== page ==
Once you have selected your contractor, the next step is executing the contract. Lump sum contracts are not normal for restoration projects since quantities are not fixed. These contracts are normally done on a unit price basis. However, this protects you by making sure you only pay for actual quantities of repairs that are completed. Billing is submitted based on completed work. The engineer approves and verifies that the quantities are correct, and this also protects the association from ever overpaying the contractor. Billing is normally done monthly, unless it is otherwise agreed in advance.
At this point, the final contract can be presented to the board for review. The contract form that is normally used is one that has been become standard over the years. Association and contractor attorneys have spent many years negotiating a standard contract for this type of project. The industry standard AIA Contract form does not work very well for this type of work and usually costs both the association and contractor much more in legal fees using those contract forms. The bulk of the contract gets deleted, addenda must be added, and the general conditions are normally included in the engineer’s specifications and project manual. A normal contract for this type of work usually includes the following:
Engineer’s specifications and project manual
The accepted contractor’s bid
Certificates of Insurance
Sample draw schedule
Preliminary project schedule
It is recommended that a project meeting be held on a regular basis with the board, engineer, and contractor. The engineer usually takes notes at these meetings and submits copies to all attendees. If anything unexpected is discovered, it should be brought to all parties immediately.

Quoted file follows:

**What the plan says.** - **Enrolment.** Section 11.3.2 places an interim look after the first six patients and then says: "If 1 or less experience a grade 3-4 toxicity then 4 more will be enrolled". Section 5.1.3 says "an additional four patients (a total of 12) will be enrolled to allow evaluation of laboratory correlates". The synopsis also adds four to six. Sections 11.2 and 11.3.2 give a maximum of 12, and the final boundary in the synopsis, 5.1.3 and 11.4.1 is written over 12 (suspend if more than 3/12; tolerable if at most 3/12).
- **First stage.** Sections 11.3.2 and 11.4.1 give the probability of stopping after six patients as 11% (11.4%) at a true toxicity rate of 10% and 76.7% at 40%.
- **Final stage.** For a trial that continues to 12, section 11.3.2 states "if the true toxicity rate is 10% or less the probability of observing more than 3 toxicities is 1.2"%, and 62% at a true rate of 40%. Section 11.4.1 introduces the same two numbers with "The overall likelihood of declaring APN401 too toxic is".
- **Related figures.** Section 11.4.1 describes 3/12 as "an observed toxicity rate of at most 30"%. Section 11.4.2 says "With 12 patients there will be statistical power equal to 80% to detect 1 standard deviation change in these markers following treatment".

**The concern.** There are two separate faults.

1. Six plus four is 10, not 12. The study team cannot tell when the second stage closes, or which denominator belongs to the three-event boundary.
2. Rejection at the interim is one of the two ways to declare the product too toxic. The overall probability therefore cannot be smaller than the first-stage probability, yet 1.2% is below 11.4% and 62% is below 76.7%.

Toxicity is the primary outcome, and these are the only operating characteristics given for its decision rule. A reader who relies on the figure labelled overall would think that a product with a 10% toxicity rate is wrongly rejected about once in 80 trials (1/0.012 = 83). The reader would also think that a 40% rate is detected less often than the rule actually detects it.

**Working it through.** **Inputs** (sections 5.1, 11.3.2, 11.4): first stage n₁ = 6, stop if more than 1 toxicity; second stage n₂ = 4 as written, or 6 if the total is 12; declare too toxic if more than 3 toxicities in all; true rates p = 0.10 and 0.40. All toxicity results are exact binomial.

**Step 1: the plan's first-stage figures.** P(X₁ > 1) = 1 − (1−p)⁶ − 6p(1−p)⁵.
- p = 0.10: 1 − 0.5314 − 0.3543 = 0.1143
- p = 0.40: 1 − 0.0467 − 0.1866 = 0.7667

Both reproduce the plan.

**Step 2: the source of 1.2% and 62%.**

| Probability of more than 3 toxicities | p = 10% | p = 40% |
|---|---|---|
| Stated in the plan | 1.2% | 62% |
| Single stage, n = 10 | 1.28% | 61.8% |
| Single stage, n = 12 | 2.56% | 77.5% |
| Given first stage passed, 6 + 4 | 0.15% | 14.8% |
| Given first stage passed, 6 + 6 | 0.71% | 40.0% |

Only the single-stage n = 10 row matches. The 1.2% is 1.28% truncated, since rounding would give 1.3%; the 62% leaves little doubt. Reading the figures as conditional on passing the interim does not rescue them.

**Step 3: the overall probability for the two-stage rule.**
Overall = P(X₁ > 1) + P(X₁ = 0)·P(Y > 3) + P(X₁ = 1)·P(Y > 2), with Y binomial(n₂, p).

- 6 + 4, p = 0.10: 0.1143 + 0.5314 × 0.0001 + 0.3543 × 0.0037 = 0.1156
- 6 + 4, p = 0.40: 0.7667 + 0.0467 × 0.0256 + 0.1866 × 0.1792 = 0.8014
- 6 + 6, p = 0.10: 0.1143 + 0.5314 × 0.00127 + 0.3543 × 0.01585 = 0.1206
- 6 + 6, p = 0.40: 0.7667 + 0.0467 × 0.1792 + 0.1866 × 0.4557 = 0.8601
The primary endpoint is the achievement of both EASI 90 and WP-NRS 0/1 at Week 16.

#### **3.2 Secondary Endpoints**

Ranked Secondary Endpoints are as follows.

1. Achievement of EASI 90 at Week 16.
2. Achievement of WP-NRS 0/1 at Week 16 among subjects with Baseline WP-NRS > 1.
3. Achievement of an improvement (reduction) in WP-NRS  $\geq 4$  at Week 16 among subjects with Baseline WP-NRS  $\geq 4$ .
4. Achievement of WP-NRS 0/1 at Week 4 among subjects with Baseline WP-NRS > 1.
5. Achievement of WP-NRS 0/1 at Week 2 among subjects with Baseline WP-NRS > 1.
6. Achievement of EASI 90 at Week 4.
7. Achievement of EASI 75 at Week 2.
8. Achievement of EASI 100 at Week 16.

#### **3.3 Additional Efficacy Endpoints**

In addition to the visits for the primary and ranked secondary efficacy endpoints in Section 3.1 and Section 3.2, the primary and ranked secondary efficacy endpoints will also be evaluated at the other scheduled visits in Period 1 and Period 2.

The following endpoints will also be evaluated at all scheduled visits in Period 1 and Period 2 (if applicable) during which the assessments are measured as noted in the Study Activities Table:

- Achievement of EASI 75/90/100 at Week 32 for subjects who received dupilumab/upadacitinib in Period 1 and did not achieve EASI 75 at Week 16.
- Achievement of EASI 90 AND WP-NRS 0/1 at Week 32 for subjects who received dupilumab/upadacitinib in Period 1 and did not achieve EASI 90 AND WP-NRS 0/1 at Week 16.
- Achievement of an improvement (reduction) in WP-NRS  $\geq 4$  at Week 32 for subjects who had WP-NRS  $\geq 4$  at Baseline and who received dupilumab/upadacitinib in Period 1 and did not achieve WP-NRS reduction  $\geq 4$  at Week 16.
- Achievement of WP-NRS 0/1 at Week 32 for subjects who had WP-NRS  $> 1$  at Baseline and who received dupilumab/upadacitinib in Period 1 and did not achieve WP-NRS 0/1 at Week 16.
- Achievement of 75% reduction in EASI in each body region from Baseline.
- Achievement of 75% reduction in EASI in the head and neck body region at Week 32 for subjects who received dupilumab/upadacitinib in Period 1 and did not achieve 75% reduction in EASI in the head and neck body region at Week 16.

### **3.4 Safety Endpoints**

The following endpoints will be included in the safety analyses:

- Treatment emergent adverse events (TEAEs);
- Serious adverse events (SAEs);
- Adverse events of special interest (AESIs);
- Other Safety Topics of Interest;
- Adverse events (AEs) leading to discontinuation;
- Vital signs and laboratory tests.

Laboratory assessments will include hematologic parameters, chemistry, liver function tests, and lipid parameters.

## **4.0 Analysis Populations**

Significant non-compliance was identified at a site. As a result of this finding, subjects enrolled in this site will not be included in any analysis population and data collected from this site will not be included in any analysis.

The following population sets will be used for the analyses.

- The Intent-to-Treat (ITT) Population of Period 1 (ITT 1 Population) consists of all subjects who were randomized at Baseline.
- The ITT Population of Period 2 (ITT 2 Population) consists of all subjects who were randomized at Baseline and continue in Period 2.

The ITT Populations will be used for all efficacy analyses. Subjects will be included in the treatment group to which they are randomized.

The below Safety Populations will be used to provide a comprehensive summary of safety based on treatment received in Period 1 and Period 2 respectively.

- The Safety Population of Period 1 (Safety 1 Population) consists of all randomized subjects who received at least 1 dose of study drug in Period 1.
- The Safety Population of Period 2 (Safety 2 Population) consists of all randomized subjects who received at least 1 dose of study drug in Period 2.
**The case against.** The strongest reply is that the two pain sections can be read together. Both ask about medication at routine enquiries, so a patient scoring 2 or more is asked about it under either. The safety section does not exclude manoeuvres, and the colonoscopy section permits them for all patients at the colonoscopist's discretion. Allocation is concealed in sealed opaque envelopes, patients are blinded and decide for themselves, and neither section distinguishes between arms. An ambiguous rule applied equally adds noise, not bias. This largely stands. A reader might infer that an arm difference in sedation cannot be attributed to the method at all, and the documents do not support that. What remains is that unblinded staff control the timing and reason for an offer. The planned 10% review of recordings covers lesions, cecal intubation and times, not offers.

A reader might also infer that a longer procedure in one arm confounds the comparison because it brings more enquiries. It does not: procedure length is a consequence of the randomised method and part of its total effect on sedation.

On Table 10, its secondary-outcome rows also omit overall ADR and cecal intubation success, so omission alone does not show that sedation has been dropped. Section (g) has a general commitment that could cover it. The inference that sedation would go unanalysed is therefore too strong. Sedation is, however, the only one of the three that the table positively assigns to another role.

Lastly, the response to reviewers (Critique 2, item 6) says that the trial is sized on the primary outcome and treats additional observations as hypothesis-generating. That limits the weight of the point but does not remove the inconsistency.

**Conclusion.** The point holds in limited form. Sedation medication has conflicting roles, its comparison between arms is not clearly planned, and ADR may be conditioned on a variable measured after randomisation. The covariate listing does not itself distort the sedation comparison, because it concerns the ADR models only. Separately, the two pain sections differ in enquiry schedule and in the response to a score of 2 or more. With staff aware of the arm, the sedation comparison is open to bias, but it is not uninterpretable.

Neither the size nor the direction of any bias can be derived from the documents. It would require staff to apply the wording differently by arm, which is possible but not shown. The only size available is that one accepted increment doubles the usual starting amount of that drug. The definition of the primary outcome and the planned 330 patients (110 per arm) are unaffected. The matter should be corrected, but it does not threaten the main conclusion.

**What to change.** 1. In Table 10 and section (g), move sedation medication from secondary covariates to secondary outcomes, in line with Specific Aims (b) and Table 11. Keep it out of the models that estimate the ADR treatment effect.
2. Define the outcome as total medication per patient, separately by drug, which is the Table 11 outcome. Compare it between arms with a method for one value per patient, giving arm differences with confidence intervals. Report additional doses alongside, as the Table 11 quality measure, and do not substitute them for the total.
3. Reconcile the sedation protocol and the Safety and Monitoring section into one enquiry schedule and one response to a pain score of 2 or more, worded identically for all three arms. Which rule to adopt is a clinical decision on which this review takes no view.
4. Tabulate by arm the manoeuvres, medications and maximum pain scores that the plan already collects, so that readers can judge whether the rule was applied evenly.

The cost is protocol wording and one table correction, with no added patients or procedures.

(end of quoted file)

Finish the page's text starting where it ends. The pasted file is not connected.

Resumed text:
However, the project supervisor for the contractor should meet with the building manager or other board-appointed representative regularly. Communication and information are key to help the board’s representative keep the unit owners informed. This gives unit owners information, so they can know in advance when work will be affecting the areas around their unit.
If additional work that is not included in the contract is requested, a change order will be submitted and once approved will become part of the contract. Change orders will also be issued if there is any time delay for weather or any interference that is out of the contractor’s control.
It is also critical that all association members and employees are aware that once a permit is issued to the contractor, the entire project area is considered a “construction site” and needs to be treated as such for the safety of everybody involved. No matter how many signs as warnings are in place on a job site, after a while people stop noticing them, which can put them in dangerous situations.
In closing, it is very important that unit owners know that they should bring any questions or concerns directly to the association and/or building manager. It should be very clear that they do not discuss issues directly with the work crew.
Networking with other associations can also give you great insight into what they learned during their projects and what they might do differently now that their project is completed.
Mariann Gerwig, CFO, Primary Qualifier, CGC, HI, CFCAM is with Promar Building Services LLC CGC 060027(formerly Promar Painting and Waterproofing LLC, same company we just wanted to update our name to reflect that the services we offer are not limited to only painting and waterproofing). You can contact her at Mgerwig@PromarBuilding.com or learn more about the company by visiting www.PromarBuilding.com.
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FCAP (Florida Community Association Professionals) is a member-based professional organization dedicated to training, equipping and advocating for Florida community association professionals including managers, service providers and community volunteer leaders.